SUBSCRIBE & GET YOUR FREE 10% OFF DISCOUNT CARD
Subscribe Now
Give a Gift
Preview the magazine before you buy.
Read a FREE issue online!
Pennsylvania Gardener Cover

Subscribe Today!
1-888-265-3600

 

  Sign up for our free gardening E-newsletter 
Give us your email address* and we'll provide monthly gardening tips and how-to's, great landscape ideas and plants to try — Delivered right to your inbox!
Your Email:
* Your email address will not be sold or shared with any third parties.

 

Calendar of Events
See our calendar for local events.

 

 

Get Involved
Participate in online discussions with an SBS user account.

Register Now  or  Log in

Your USDA Hardiness Zone

Featured Articles!

Seed Starting 101

A friend was helping me tidy my apartment. She noticed oat grass and penstemon seedheads in vases in the living room. "No dead things allowed," she said, shaking her head. "That's bad feng shui" ...

>> read “Seed Starting 101”       #Advice
Northern Crapemyrtle
The Summer Show Can Extend Well Beyond the South

As I skimmed through some of the State-by-State Gardening Midwest magazines, it occurred to me that readers in Northern states, for example in Zones 6 and 5 and in even especially warm spots in Zone 4, can, if done properly, grow crepemyrtle (Lagerstroemia indica). I have a test plot in Ft. Atkinson, Wis., and have had crapemyrtle surviving, growing and flowering the last three years. The first year the plants grew ...

>> read “Northern Crapemyrtle”    
Spring Ahead

Spring is coming and with it one of the busiest times in the garden. Even though your last frost date may be weeks away, there are some key things you can do now so when the season kicks into high gear, you’ll feel like you’re ready ...

>> read “Spring Ahead”       #Advice
Sunny Disposition, Shady Needs

It is always a topic of conversation: What plants work well in sun or in shade? Or both? However, the conversation has taken on a slightly different perspective for 2014 ...

>> read “Sunny Disposition, Shady Needs”       #Advice   #Flowers
Go Out & Look: Winter Scouting for Pests and Diseases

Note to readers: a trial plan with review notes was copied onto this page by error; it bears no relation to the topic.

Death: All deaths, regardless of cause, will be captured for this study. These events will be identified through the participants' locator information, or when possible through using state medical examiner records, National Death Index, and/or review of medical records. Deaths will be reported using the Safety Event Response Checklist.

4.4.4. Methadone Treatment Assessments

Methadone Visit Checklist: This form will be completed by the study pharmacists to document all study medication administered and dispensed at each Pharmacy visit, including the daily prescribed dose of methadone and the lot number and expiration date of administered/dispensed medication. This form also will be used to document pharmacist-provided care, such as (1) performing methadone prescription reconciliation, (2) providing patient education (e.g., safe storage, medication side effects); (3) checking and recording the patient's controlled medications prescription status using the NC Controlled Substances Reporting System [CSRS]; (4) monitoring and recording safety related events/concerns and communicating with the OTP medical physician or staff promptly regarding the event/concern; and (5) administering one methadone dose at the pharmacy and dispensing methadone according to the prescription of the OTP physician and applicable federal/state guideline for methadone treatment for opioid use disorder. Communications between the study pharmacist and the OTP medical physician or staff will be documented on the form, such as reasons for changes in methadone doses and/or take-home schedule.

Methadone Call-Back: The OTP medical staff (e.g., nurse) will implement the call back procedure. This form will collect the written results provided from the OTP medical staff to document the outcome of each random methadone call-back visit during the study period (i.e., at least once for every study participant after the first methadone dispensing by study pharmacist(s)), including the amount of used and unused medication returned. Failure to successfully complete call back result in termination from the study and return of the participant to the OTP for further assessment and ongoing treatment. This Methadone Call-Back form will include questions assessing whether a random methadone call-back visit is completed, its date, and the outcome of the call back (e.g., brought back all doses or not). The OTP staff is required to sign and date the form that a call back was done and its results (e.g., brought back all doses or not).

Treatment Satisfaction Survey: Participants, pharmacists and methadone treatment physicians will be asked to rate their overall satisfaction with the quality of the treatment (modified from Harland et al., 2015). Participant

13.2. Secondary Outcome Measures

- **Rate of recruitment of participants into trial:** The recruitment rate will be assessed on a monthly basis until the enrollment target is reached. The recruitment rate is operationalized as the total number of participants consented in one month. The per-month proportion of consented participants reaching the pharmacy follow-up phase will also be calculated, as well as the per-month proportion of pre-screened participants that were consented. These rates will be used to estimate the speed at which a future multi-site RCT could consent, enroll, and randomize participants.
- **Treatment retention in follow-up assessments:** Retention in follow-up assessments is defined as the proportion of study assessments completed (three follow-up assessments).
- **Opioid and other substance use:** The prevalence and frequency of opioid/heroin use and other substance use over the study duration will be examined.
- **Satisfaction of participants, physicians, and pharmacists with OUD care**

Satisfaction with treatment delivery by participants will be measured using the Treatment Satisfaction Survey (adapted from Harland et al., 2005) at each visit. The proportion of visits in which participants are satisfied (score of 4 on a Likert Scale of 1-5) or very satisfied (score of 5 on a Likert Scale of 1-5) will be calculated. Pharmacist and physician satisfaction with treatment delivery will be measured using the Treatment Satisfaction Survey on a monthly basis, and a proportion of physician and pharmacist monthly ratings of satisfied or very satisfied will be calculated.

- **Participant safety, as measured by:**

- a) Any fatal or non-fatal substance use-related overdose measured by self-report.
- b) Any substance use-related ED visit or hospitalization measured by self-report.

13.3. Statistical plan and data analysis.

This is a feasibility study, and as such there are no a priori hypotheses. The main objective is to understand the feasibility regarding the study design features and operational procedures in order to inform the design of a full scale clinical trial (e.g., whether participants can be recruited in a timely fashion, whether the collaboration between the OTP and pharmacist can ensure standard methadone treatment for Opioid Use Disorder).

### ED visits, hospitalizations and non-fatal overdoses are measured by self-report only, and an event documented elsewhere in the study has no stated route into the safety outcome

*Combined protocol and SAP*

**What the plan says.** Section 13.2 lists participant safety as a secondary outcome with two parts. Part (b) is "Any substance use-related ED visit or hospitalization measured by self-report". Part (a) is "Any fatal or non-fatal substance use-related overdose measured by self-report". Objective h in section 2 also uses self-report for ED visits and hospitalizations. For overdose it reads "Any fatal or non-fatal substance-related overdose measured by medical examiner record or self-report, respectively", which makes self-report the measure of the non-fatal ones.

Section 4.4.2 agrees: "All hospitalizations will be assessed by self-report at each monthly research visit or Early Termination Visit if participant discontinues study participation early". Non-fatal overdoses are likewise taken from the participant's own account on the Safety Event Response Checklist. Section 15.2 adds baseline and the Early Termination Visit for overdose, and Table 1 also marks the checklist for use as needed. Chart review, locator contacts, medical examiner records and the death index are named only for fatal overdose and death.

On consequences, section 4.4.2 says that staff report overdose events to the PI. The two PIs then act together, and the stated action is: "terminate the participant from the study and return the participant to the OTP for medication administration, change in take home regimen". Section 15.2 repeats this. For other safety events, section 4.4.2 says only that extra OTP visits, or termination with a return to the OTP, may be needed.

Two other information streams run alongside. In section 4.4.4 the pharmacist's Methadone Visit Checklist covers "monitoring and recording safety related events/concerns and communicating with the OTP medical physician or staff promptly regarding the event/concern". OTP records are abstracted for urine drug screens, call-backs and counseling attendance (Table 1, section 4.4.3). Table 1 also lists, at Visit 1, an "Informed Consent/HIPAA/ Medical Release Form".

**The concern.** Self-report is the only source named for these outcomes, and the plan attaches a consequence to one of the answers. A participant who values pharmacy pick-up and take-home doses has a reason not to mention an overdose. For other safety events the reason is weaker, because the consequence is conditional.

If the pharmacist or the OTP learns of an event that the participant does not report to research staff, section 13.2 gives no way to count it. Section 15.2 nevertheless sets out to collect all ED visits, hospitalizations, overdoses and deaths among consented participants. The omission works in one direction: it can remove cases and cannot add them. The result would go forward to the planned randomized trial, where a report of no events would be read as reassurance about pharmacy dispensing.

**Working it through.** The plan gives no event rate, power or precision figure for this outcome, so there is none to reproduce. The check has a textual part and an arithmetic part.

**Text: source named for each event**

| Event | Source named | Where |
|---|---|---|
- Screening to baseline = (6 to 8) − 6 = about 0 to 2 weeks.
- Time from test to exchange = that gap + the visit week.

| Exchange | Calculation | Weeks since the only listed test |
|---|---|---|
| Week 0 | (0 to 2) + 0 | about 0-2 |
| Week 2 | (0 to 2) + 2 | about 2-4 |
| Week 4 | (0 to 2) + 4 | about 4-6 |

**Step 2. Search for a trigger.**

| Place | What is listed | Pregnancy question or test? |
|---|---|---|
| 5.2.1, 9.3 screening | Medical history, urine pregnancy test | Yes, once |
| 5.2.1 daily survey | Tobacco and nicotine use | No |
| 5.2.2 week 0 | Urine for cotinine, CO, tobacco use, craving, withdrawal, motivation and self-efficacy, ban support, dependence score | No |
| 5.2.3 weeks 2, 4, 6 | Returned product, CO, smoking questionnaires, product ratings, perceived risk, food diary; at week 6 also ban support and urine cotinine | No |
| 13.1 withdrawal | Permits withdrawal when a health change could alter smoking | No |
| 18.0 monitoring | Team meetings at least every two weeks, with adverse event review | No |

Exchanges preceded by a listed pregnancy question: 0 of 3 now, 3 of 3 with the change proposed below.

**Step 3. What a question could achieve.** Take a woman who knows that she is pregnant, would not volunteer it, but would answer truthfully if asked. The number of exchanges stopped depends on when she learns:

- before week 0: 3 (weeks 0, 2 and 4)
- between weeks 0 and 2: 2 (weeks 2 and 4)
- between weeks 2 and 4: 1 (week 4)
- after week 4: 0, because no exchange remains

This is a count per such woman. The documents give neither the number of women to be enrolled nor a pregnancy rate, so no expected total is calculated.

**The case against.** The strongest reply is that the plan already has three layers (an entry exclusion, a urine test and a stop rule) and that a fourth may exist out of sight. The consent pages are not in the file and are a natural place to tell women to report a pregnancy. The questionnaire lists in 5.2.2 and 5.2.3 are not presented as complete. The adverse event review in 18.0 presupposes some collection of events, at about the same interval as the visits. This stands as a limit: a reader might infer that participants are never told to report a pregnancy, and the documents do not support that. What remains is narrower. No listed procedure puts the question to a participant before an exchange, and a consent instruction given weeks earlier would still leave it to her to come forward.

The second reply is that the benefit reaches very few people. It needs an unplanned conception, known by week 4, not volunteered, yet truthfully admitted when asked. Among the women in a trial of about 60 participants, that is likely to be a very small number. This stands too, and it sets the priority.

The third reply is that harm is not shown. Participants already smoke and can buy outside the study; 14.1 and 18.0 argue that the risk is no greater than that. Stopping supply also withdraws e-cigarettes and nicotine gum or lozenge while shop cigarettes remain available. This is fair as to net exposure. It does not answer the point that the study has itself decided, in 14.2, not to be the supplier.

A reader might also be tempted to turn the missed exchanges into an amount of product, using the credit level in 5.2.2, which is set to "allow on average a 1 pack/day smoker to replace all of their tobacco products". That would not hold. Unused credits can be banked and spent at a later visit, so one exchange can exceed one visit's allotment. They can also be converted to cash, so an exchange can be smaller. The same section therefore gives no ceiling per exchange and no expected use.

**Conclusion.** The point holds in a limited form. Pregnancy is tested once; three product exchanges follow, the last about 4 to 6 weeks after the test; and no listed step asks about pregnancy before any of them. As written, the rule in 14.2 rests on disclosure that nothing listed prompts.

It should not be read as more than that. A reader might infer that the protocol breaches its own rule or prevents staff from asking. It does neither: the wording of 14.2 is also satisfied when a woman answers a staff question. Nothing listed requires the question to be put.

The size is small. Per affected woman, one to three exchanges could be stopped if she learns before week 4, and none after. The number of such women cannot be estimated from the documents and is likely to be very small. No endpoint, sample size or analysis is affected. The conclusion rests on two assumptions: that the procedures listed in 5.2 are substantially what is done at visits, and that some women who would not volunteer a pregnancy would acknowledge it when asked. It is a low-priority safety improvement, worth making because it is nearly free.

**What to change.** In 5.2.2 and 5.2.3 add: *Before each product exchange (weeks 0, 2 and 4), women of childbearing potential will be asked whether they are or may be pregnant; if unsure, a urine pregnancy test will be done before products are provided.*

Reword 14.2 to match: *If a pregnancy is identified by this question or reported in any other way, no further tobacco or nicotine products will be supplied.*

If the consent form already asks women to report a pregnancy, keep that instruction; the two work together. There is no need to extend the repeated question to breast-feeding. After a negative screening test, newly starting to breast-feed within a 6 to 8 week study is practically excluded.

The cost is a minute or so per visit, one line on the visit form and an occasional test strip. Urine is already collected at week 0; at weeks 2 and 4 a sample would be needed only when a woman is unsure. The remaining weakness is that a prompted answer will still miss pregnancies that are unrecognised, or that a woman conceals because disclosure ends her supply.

Which plants grew well this year? Which did poorly? Which now have diseases or insects? Now is the time to scout for insects and diseases in the landscape. End-of-the-year scouting is also a great excuse to enjoy a walk through the garden before cold weather sets in.

>> read “Go Out & Look: Winter Scouting for Pests and Diseases”    
Send Your Houseplants to Summer Camp

Most indoor plants are simply émigrés from warmer climes. When the weather gets close to conditions similar to their native habitats, they can benefit from summering outdoors while significantly enhancing your garden display. But you can’t simply haul them out and shock their little petioles by moving them from their customary accommodations to the chilly, windy, sunny vicissitudes of outdoor living ...

>> read “Send Your Houseplants to Summer Camp”    
Starting Seeds Now

By March, we’ve dog-eared our seed catalogs and sense that the germination of the growing season is upon us. We’ve carefully ordered (or bought at the garden center) the seeds we will nurture from seedling into fruit. Decorated packets that rattle and hiss a bit as we jostle and inspect them, have landed at our doorstep ...

>> read “Starting Seeds Now”    
Helleborus ‘Walhelivor’ Ivory Prince

A new Plant of Merit Introduction for 2011 — and one of the earliest bloomers for spring (I’ve personally seen blooms the end of February). Helleborus ‘Walhelivor’ is commonly sold in commerce by the trade name of Ivory Prince. It was selected in 1995 in Sussex, England, from a controlled breeding program designed to produce new Helleborus sp. plants that exhibited ...

>> read “Helleborus ‘Walhelivor’ Ivory Prince”       #Hot Plants
From the Mediterranean to Midwestern Gardens

Midwestern gardeners can ‘visit’ the Italian countryside by growing Umbrian plants – cyclamen of all kinds and colors, wisteria that scrambles up walls and trellises, ‘wild’ grape hyacinth and treasured tree peonies are just a few. Here’s where to start your trip ...

>> read “From the Mediterranean to Midwestern Gardens”    
10 Favorite Ferns for the Midwest

For a shady garden, ferns can be your best bet to add architecture, texture and color. Try a few listed here in your garden and you might become a fern fanatic ...

>> read “10 Favorite Ferns for the Midwest”    
Perennial Vegetables

Now that it is February, we move from seed catalog season to seed starting season. While planning our spring gardens, why not ponder a permanent addition to the garden? Consider adding perennial edibles vegetables that inexpensively produce novel and delectable foods year after year while expanding the harvest season in the garden ...

>> read “Perennial Vegetables”    
Spring-Blooming Plants, Shrubs and Trees for Early Pollinators

This is the time when we feel most alive and our senses seem to be in overdrive. It’s the promise of renewal and awakening. Spring has finally arrived ...

>> read “Spring-Blooming Plants, Shrubs and Trees for Early Pollinators”    
 
 
 

New from our Bloggers:


Embrace Your Garden’s Potential
Save the Date: Saturday, March 28, 2015

[+] The Everlasting Gardener